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The American Crocodile, Crocodylus acutus, in Jamaica



Published Date: February, 2006                                                                                      

Author: Dion Kelly

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Text Box: © R. Nelson

 The American Crocodile, Crocodylus acutus, is one of 23 extant crocodilian species and one of thirteen in the Family Crocodylidae. It is the largest reptile and only crocodilian present in Jamaica. The majority of crocodile populations in Jamaica inhabit the wetlands (mangrove swamps, marshes) and rivers along the southern coast of the island; areas such as the Black River Great Morass and Milk River. There are however a few small isolated populations on the north coast; in parishes such as Hanover and Trelawny.

C. acutus is listed in Appendix I of the Convention on International Trade in Endangered Species (CITES). In Jamaica it is also protected through listing in the First Schedule of the trade in Endangered Species and Schedule Three of the Wildlife Protection Act. The aforementioned pieces of legislation serve to prohibit the unauthorized trading of the species as well as, preventing the unwanted injuring or killing of a species that is regarded  ‘vulnerable’  by the World Conservation Union (IUCN). 

In spite of its threatened status, the American crocodile is often injured or killed. The general public’s belief in Jamaica is that crocodiles are dangerous animals which are a continuous threat (often based solely on its carnivorous appearance) and should be killed. In reality, the American Crocodile is one of the shyest of the crocodilian species. They will often shun confrontations unless molested or attacked. Nesting adult female crocodiles are however more aggressive during nesting periods (March to June each year) as they try to protect their nest and young. 

The crocodile is important in its ecosystem both as a scavenger and a top predator. It helps to maintain healthy biological diversity through the removal of slow or diseased individuals from prey (e.g. fish) populations. Crocodile wading ponds also provide a source of water for many species during times of drought or little rainfall. Its role is not only limited to aiding other fauna but it also contributes to the economies of several countries. In Jamaica it provides the basis for the south coast ecotourism and in other countries e.g. Cuba (with less threatened populations) through the sale of its meat and hide.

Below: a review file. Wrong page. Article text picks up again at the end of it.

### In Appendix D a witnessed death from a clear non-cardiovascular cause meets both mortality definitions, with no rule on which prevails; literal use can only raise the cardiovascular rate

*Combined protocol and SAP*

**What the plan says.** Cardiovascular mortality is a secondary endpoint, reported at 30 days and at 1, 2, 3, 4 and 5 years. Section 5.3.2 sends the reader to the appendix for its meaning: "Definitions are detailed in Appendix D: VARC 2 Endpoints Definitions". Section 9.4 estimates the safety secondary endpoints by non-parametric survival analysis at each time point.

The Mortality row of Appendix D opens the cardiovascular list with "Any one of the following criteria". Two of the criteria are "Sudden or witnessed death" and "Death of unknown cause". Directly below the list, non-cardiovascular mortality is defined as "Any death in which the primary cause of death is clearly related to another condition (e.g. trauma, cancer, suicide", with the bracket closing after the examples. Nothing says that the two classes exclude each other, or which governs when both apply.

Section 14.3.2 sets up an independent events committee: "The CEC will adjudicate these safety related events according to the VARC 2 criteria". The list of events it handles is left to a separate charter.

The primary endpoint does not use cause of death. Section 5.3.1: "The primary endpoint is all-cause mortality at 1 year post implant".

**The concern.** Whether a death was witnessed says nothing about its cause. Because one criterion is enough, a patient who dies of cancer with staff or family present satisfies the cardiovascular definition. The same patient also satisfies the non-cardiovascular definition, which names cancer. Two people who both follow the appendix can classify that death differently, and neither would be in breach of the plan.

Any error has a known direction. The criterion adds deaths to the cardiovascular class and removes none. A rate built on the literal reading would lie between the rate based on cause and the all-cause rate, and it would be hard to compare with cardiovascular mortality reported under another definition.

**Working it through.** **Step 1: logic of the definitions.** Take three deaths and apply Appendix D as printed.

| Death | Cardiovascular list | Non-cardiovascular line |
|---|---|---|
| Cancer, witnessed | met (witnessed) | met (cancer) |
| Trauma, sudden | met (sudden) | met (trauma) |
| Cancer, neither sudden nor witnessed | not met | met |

The threat to the survival of the American Crocodile in Jamaica is not confined to incidental or intentional killing but rather due in large part to a continuous decline in habitat. The loss of habitat is the result of land reclamations for commercial, industrial and residential purposes. The ‘development’ of wetlands destroys wading ponds, nesting sites (e.g. beaches) and nurseries for young crocodiles. It forces crocodiles to seek out new areas to inhabit (areas such as storm drains, fish and sewage ponds). While crocodiles are highly adaptive animals, this movement into new areas often increases the unwanted instances of human/crocodile confrontations.

Major construction or industrial activity in wetlands impacts negatively on the ecosystem and in particular the natural drainage patterns. The resulting flooding of other territories is often another devastating result as it will affect people, flora and fauna. Wetlands not only provide a habitat for the threatened American crocodile but also provide sanctuaries for many other endemic and even migratory species. The endangered West Indian Whistling Duck (Dendrocygna arborea) is a prime example of this. Nesting beaches in which crocodiles lay their eggs often tend to be suitable for turtles to nest.

The survival of the American Crocodile will depend on the success of curbing the level of human activity and development in wetlands, coupled with preventing the killing of the animal because of ‘fear’ or even for consumption! The preservation of its habitat will significantly allow the population in Jamaica to recover to that of one which can be further utilized in ecotourism.


Contact Information 

Dion Kelly, Life Sciences Department, University of the West Indies, Mona Campus

Tel: (876) 754-7540 ext 2117, (876) 387-0321

Fax: (876) 977-1075, (876) 512-9191

Email: dkelly@nepa.gov.jm, dion.kelly@uwimona.edu.jm



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